What do the following have in common?
- Pumpkin patch
- Crop maze
- Farm store
- Petting zoo
- Wedding barn
- Dairy with ice cream and cheese
- Pastured pork farm
- U-pick apple orchard
They are all types of agritourism activities and locations.
No matter what you call it – agritourism, agri-tourism, agrotourism, agritainment – it is cool! More than half of all U.S. states have some type of agritourism language written into their respective state laws. So what does this mean for you and your client? Knowing about the agritourism trends and practices around the country can not only assist you in finding the appropriate land for your clients, but can help your clients find future business opportunities. This follows the “growth begets growth” theory.
What is the difference between agritourism and ecotourism? It depends on the location and governing entity. Confused yet? No need to be. The bottom line is that knowing what is applicable within your sales region will help you help your clients, which in turn helps your bottom line.
To be successful, agritourism operators must follow best management practices on their farms, but also must be welcoming to consumers and offer activities that pique their interest. Seasonality comes into play for all operations, with some farms offering multiple attractions year-round, and some farms offering only one or two options in a short amount of time.
An example of the former could be a dairy farm that produces value-added products for sale on the property year-round. Farm visitors can view cows and calves, see a milking parlor, walk through the processing plant, and end up in a store where they can sample and purchase farm-fresh ice cream, cheese, and other products.
An example of the latter could be a Christmas tree farm. The size of the land to grow trees is of foremost importance since the farm may only be open to the public six to eight weeks a year. However, the farmer may decide to be open for events during other seasons (e.g. pumpkin patches and corn maze “haunts” in the fall, u-pick hydroponic fruit and vegetables in the spring, or pick your own flowers in the summer).
In both of these examples, the land size matters. Having a workable space for the farmer is critical to the operation. However, having a safe place for agritourists is also critical. REALTORS can help farmers determine how much land is needed to conduct both public and private business, and can assist in finding the most usable, arable, visitor-friendly space possible.
In the Christmas tree farm example, space is needed to grow the trees, to prepare the trees for purchase (cut, shake, wrap, load), for customer parking, for tree and other product sales. For this type of operation, when parking is needed, usually LOTS of land is needed to accommodate the customers. If the farmer decides to provide other agritourism activities throughout the year, the acreage needed for those activities must also be considered. These are all things to consider when looking at property before purchase.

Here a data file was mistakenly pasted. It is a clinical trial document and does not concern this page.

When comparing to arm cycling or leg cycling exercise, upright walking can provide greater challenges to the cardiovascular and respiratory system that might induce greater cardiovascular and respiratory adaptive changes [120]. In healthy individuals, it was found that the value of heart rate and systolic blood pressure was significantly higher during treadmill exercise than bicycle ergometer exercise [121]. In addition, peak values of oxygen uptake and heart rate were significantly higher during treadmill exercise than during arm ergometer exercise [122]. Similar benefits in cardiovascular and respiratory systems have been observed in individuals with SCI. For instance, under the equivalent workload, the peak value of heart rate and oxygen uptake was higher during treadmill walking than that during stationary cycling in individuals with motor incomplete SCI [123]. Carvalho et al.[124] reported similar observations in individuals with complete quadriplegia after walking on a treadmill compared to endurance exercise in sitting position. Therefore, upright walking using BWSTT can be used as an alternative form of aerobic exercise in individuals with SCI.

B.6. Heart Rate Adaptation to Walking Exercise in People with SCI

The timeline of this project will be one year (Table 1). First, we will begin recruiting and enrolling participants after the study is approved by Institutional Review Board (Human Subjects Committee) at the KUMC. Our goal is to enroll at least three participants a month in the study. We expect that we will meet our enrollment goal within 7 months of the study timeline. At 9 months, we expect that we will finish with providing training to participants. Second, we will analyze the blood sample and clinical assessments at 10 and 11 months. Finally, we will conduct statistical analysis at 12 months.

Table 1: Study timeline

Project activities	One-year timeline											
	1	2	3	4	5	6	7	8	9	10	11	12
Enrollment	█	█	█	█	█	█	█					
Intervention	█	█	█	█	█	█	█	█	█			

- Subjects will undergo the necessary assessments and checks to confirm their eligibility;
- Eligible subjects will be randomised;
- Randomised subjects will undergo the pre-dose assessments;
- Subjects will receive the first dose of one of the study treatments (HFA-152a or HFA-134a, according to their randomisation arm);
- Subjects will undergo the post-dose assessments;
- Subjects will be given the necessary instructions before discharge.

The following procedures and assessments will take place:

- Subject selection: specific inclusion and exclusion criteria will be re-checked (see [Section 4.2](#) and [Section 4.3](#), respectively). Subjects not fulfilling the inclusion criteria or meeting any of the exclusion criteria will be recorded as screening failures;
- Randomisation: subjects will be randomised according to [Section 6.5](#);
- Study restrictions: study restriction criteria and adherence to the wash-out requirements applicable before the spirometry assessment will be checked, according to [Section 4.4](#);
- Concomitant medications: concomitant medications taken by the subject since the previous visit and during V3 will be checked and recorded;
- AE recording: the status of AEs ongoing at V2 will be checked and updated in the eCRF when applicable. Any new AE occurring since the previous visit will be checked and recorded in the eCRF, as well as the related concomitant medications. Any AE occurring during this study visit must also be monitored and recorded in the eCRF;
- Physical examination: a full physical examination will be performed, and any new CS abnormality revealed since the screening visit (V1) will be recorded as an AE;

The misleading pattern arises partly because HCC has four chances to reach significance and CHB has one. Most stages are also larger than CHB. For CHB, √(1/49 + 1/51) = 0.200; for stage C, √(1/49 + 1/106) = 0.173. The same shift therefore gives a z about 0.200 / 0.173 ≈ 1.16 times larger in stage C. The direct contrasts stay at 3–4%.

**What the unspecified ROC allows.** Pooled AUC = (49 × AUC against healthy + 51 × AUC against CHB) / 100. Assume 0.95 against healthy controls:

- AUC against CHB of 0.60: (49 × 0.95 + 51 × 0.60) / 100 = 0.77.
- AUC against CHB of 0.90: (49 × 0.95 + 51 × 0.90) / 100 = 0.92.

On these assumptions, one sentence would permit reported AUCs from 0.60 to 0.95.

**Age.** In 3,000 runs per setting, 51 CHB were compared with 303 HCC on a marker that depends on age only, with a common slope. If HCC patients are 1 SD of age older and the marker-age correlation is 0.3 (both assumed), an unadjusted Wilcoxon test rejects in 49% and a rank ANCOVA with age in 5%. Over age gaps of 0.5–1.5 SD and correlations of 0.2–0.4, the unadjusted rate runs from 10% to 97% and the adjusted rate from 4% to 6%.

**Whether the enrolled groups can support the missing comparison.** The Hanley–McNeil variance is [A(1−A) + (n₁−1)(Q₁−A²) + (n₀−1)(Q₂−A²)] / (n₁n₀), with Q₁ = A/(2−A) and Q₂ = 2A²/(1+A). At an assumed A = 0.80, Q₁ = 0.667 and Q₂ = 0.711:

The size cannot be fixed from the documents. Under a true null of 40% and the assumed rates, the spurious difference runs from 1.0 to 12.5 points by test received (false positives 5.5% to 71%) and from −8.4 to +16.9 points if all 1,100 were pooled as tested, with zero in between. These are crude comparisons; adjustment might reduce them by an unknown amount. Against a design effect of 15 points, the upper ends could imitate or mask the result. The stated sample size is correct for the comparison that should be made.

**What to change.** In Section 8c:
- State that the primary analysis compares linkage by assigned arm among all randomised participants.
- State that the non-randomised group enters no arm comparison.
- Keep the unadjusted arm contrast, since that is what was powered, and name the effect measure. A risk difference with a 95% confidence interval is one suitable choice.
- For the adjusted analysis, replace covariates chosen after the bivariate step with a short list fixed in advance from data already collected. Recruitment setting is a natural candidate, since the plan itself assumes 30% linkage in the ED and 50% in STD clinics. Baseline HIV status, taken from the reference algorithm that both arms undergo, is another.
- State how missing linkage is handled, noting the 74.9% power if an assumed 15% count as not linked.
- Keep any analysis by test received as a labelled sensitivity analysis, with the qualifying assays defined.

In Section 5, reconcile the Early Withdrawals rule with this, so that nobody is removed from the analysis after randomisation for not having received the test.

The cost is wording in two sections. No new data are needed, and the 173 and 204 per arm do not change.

Again, depending on the governing entity, what one state considers agritourism may be considered ecotourism by another. This may or may not matter to your client depending on what they want to offer, but the distinction is important in terms of liability protections for one category over another.
Ecotourism can be any outdoor activity that doesn’t need to be consistent with a farm. It CAN be, but doesn’t need to be. These include kayaking, ATV tours, skeet shooting, zip lining, hiking, and many others. Your clients may want to provide these opportunities for their existing or potential customers, and the land specifications are as important for them as if they were considering offering agritourism. Where you can add value for your clients is by knowing the difference, especially in terms of statutory and legal definitions.
The possibilities for agritourism opportunities are numerous and exciting for REALTORS®, clients, and consumers. Getting people to experience the outdoors and hearken back on America’s agrarian history is a way to tie us back to the land. By navigating the nuances of agritourism policy and how that can shape a client’s business future, a REALTOR has the ability to help clients achieve their dreams. How many people can state that?
I encourage you to take a look at what agritourism operations exist in your nearby communities. If you get a chance, stop by to see the possibilities for how your clients can take advantage of this emerging trend. And don’t even get me started on the exciting trend of agrihoods …
About the Author: Melissa Hunt is the Chairman of the National Agritourism Professionals Association. Learn more from Hunt on this topic at the 2017 National Land Conference in her presentation on Is Agritourism a Viable Option (For You or Your Client)?